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Old 06-09-20, 07:24 PM
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Yes.... sometimes the coil needs to be lifted or removed. It is NOT easy to replace a factory drip pan. That is the pan and case in one. Not much of a chance of getting one from the manufacturer either.

Your A coil is showing signs of major rusting too.

Overflow pans are a completely different matter as they sit BELOW the drip pan.
 
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Old 06-10-20, 11:33 AM
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Can I pour some flex seal in the pan and hope for the best?
 
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Old 06-10-20, 11:36 AM
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That might work. You'll probably need to remove any loose rust and dry the area.
 
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Old 06-10-20, 12:57 PM
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Before using any patching products I would also check to see if it is compatible with high temperatures. Remember that evaporator pan is not only there during the cooling season but also during the winter. It sits above your heat exchanger which gets very hot. "Flex Seal" is not for high temperature use according to their information. Newer pans are plastic and I replaced a couple this year that were leaking due to being melted by over-heated furnaces.
I could be wrong, but by the looks of it you have a cased coil which usually has a track that the pan slides into and gets secured. This, and other hurdles will further complicate removing the pan from the coil itself if you opt for that route. Good luck in any direction you go.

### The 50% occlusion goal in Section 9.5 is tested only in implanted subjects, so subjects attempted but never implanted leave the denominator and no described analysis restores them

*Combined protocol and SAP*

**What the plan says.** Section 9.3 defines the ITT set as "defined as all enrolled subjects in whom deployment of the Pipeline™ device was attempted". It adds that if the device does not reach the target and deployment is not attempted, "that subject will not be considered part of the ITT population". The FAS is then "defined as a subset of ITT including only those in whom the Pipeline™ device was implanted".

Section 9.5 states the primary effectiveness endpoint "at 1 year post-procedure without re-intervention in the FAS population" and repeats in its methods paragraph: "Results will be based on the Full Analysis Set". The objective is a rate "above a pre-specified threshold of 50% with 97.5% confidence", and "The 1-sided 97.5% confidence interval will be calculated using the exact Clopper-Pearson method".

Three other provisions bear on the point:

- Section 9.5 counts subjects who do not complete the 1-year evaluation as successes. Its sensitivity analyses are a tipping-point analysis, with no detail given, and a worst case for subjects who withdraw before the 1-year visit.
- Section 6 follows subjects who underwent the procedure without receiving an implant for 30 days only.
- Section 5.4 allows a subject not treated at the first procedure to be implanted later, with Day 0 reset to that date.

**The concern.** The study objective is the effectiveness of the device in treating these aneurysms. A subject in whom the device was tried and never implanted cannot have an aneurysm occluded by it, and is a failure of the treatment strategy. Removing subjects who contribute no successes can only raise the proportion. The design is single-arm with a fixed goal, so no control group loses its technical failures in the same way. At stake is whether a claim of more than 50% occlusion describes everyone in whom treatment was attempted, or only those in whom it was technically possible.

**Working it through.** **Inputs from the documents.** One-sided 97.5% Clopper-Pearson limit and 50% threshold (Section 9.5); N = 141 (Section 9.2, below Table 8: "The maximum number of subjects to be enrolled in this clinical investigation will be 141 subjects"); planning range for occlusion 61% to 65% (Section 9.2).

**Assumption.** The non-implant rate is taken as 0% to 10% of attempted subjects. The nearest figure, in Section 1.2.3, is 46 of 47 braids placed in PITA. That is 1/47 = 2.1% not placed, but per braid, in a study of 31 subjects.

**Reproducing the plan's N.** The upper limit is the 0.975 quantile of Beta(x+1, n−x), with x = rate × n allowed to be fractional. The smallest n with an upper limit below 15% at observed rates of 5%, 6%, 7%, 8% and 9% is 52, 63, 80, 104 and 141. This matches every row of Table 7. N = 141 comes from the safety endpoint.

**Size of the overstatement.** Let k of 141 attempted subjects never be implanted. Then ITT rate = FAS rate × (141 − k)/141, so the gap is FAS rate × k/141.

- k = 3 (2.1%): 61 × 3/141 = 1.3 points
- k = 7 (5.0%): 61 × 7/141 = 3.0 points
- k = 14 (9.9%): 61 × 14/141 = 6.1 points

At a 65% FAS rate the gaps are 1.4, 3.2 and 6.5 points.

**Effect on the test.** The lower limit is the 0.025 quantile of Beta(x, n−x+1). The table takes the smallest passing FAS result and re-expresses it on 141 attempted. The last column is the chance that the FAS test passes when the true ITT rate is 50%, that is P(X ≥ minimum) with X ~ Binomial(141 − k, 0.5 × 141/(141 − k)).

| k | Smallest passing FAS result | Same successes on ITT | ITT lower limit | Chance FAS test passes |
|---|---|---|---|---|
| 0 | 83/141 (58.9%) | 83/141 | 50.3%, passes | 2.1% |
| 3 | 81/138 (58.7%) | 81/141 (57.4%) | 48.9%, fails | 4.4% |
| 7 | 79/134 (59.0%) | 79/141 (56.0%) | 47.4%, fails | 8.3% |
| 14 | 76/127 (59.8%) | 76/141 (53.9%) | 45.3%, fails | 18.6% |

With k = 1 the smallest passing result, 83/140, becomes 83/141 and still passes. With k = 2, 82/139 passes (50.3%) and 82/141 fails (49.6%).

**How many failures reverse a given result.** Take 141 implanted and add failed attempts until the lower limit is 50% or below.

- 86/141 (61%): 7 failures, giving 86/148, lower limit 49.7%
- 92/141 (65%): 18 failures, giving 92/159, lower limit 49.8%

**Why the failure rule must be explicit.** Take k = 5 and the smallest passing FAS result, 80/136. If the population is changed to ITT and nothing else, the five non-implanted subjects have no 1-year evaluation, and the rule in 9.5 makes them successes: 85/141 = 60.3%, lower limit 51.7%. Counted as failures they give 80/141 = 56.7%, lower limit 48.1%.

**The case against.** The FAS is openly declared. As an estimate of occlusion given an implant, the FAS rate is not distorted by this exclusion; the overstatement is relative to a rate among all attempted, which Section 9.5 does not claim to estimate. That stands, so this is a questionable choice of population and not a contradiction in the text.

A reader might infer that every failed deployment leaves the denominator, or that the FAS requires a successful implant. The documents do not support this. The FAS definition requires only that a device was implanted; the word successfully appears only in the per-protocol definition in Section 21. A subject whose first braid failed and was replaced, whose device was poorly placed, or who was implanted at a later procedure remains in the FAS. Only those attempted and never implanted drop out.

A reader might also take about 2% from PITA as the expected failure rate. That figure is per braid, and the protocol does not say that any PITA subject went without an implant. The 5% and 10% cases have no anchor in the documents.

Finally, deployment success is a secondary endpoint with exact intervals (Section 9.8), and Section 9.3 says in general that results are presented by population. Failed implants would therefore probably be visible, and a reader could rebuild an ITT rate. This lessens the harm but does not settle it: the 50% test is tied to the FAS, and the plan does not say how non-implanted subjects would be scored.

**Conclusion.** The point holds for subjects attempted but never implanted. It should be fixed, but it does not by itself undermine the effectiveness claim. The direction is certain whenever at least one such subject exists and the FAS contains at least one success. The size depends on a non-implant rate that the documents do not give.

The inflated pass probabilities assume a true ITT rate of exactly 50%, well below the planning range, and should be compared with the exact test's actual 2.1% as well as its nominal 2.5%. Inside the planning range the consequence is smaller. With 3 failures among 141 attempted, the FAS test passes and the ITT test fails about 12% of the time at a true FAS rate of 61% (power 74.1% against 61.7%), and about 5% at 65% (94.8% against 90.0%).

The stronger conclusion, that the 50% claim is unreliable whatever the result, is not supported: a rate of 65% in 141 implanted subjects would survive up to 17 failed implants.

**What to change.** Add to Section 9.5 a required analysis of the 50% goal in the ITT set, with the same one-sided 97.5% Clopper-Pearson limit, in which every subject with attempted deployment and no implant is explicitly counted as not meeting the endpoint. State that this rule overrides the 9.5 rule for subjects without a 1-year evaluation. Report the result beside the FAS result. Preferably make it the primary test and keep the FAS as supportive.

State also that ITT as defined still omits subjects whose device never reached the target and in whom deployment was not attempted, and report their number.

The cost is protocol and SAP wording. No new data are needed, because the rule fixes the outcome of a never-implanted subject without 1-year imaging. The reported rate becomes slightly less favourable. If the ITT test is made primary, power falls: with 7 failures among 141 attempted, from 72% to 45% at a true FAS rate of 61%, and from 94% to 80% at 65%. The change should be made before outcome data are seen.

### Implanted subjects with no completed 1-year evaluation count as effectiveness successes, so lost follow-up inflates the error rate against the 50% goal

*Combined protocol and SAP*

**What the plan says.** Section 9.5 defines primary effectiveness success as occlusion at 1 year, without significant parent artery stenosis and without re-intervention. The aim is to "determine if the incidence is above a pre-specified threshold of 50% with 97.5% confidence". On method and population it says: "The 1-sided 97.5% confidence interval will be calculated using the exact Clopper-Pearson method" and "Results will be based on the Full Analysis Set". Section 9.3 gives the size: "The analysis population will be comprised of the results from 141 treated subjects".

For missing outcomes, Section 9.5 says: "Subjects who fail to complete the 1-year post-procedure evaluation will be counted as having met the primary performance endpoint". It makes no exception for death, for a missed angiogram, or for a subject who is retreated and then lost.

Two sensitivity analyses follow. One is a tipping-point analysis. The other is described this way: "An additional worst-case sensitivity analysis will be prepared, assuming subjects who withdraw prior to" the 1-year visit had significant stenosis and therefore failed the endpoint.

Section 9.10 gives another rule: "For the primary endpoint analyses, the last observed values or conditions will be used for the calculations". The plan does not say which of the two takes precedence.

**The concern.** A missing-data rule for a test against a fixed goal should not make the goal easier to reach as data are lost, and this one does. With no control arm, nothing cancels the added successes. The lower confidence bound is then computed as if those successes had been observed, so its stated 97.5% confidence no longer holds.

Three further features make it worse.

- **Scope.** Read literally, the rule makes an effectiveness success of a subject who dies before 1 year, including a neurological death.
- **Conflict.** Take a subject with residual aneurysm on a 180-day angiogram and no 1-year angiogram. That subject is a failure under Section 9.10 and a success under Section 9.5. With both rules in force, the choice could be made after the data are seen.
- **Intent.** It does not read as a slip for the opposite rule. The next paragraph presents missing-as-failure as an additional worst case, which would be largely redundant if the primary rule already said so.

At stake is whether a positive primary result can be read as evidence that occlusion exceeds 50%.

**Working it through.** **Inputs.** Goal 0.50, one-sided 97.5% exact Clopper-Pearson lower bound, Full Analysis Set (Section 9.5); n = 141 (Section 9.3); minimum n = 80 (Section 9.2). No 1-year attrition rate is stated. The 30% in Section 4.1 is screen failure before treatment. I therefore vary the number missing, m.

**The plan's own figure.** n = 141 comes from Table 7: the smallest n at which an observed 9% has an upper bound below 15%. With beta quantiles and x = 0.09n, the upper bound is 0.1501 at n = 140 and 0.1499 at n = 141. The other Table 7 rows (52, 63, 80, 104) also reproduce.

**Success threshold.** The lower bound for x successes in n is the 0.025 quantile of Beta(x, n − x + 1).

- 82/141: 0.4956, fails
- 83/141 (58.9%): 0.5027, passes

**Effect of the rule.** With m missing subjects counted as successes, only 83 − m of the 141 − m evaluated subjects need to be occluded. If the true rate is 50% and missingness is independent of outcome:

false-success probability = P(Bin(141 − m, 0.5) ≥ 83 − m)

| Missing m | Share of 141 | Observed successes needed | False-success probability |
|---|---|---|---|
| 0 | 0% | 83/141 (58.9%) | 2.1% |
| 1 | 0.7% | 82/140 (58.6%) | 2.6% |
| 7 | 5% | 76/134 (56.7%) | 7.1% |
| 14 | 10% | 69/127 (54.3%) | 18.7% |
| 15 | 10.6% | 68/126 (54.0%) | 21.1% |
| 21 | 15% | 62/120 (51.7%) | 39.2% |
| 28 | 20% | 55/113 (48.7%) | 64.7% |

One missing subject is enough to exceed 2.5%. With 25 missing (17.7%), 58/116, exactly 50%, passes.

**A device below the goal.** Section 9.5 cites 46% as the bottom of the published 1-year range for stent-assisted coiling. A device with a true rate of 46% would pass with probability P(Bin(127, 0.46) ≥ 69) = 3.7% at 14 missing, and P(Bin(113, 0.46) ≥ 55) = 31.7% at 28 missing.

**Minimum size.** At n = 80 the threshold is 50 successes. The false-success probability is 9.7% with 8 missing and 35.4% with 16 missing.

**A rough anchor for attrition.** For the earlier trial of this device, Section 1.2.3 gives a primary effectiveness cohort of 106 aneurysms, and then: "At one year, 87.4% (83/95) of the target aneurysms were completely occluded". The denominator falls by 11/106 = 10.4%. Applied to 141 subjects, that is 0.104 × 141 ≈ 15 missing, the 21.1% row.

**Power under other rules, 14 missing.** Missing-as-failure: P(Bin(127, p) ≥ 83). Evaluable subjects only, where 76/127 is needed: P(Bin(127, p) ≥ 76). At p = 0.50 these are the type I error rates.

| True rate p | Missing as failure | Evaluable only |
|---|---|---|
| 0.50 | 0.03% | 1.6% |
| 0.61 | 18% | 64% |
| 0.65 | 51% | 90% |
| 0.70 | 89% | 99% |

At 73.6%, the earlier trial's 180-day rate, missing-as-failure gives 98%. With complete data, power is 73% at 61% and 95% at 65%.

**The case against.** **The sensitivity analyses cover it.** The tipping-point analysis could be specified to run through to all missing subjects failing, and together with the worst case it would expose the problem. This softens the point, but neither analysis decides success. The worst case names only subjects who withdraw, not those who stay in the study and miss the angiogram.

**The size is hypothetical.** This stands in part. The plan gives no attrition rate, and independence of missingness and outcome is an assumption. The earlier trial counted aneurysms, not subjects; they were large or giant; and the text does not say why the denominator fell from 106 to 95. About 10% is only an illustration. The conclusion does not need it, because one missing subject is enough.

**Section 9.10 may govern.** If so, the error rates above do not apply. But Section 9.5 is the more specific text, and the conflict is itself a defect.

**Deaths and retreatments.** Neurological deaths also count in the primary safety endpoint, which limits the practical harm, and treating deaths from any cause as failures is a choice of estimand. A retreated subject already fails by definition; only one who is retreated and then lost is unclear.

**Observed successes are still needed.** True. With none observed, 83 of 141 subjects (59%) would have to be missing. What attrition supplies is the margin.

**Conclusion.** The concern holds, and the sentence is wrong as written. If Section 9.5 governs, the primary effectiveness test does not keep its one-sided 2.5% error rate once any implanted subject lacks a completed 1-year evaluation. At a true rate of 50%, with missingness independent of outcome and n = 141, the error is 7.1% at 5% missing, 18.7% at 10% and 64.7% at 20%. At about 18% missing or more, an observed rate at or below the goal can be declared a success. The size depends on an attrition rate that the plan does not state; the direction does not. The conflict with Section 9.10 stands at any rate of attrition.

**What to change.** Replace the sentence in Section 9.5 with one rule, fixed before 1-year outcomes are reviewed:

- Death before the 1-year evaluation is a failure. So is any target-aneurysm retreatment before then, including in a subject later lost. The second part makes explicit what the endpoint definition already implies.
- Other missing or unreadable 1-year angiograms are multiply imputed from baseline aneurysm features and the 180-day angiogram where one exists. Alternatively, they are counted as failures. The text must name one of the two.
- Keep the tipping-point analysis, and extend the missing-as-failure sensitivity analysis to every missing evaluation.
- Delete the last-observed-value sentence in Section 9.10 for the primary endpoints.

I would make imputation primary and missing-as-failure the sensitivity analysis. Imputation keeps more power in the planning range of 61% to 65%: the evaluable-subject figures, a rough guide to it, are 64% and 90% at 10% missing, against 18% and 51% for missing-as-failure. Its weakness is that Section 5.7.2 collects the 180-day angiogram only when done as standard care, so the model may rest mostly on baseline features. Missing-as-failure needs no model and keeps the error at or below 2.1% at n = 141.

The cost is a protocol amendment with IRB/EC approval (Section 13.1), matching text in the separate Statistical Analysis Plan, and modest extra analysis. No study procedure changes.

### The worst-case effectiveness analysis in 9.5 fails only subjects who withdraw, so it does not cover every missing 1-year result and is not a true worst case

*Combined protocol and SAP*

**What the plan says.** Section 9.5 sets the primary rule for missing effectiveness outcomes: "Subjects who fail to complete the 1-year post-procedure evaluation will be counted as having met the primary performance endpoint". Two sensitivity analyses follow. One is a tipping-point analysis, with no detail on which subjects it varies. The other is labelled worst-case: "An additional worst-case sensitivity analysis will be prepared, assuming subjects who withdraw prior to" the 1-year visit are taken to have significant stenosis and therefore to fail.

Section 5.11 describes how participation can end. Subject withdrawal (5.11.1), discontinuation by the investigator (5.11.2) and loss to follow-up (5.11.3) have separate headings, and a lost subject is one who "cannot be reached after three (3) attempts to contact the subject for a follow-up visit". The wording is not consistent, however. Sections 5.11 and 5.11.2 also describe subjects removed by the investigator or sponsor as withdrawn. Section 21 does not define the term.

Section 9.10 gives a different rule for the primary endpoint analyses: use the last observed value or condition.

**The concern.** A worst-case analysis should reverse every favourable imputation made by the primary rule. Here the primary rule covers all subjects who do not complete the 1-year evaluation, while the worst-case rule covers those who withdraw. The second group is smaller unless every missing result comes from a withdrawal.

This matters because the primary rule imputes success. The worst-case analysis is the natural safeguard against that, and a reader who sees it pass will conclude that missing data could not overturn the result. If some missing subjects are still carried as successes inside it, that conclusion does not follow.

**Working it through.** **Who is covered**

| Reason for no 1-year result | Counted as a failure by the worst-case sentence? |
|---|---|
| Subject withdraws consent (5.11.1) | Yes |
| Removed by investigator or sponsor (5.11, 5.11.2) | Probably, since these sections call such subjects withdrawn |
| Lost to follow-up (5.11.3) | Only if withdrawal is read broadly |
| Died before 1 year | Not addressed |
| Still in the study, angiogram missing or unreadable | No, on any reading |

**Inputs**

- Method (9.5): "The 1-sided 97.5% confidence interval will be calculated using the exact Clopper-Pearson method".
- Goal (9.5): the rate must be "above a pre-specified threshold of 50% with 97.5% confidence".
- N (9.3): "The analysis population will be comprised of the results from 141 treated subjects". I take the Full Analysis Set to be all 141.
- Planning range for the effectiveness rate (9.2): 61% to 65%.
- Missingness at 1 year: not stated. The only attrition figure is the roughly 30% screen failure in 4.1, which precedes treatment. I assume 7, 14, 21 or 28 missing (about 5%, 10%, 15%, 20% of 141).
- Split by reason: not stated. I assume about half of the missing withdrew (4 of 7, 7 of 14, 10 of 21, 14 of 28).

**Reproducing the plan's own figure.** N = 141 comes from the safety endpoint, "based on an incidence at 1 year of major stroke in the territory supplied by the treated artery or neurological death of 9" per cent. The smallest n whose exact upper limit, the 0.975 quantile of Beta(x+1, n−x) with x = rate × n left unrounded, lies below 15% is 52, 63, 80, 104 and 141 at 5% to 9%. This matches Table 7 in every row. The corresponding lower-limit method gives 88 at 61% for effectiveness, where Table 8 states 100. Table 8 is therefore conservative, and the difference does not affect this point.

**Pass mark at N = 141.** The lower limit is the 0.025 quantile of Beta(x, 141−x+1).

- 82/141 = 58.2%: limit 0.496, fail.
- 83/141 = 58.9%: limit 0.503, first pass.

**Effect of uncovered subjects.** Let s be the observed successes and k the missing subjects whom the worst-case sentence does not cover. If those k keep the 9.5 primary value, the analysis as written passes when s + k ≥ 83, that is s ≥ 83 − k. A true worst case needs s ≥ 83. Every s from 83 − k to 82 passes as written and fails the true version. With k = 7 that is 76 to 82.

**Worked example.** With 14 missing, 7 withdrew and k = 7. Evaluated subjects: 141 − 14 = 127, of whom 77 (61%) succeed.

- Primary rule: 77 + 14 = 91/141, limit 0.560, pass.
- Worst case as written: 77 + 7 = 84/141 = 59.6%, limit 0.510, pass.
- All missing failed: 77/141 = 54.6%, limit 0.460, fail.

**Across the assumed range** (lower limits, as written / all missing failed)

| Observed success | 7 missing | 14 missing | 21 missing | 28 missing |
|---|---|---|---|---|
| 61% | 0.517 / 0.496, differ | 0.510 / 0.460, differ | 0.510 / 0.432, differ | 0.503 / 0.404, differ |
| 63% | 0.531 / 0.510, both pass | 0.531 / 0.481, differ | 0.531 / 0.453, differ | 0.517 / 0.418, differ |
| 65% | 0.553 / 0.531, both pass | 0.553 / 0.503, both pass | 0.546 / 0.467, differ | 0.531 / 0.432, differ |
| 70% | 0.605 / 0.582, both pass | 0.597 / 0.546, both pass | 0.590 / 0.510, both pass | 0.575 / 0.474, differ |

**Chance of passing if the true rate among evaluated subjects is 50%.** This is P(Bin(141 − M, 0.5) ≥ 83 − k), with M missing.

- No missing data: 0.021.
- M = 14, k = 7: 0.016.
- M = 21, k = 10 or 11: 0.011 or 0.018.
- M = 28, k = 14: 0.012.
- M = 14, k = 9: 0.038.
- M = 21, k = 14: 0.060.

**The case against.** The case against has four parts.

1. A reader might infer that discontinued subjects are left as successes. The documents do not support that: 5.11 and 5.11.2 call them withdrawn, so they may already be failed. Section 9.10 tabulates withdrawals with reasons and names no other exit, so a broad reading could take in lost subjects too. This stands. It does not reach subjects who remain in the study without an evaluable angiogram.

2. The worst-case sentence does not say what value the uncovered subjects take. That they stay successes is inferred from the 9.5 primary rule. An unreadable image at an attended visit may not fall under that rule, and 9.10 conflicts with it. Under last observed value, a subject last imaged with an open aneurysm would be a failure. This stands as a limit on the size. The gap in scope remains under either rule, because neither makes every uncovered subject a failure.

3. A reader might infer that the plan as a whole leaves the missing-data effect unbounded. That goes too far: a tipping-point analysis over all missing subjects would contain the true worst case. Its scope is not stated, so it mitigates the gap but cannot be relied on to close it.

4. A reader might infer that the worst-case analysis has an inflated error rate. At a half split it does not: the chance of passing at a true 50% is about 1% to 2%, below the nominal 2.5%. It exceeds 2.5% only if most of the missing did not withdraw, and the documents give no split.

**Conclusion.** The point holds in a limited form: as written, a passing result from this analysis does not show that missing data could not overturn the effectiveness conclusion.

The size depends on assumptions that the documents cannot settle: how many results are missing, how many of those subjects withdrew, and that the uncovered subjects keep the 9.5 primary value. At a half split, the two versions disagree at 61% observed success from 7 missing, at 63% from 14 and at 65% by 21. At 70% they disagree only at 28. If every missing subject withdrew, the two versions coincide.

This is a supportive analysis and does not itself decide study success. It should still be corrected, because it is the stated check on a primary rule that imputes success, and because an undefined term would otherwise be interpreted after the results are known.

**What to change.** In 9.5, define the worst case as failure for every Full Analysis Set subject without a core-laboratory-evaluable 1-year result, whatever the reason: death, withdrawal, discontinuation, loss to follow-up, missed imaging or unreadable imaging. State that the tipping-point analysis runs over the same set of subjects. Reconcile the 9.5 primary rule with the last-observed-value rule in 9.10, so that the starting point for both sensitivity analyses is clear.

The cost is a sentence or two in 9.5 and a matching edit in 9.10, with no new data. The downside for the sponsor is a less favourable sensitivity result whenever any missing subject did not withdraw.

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Old 06-12-20, 04:32 PM
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Going to try to seal it myself. Also got an estimate to replace the A coil and pan but keeping the condenser (R22) $1600. Decent price?
 
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Old 06-12-20, 09:26 PM
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I'm guessing changing the air handler but keeping the condenser.
The system is approx 15 years old. I'd say $1600 is slightly on the higher end of the price.
A typical coil only replacement runs approx $1000.

It's hard to pull the trigger on a repair like that because at 15 years.... it's almost time for a complete replacement.
 
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Old 06-13-20, 08:33 AM
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Thanks for the help. I put silicone around the edge where I saw the leak let it cure overnight then poured flex seal in the pan. Well see what happens.
 
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Old 06-14-20, 10:48 AM
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well, it stopped the visible leak. But I tested the pan and its leaking, but I cant see from where.

so now I can replace the a coil and pan for $1600 or replace the whole system for about $6000.

its 15 years old. Id prefer to just do the A coil since the ac was cooling just fine.

Thoughts on which way to go?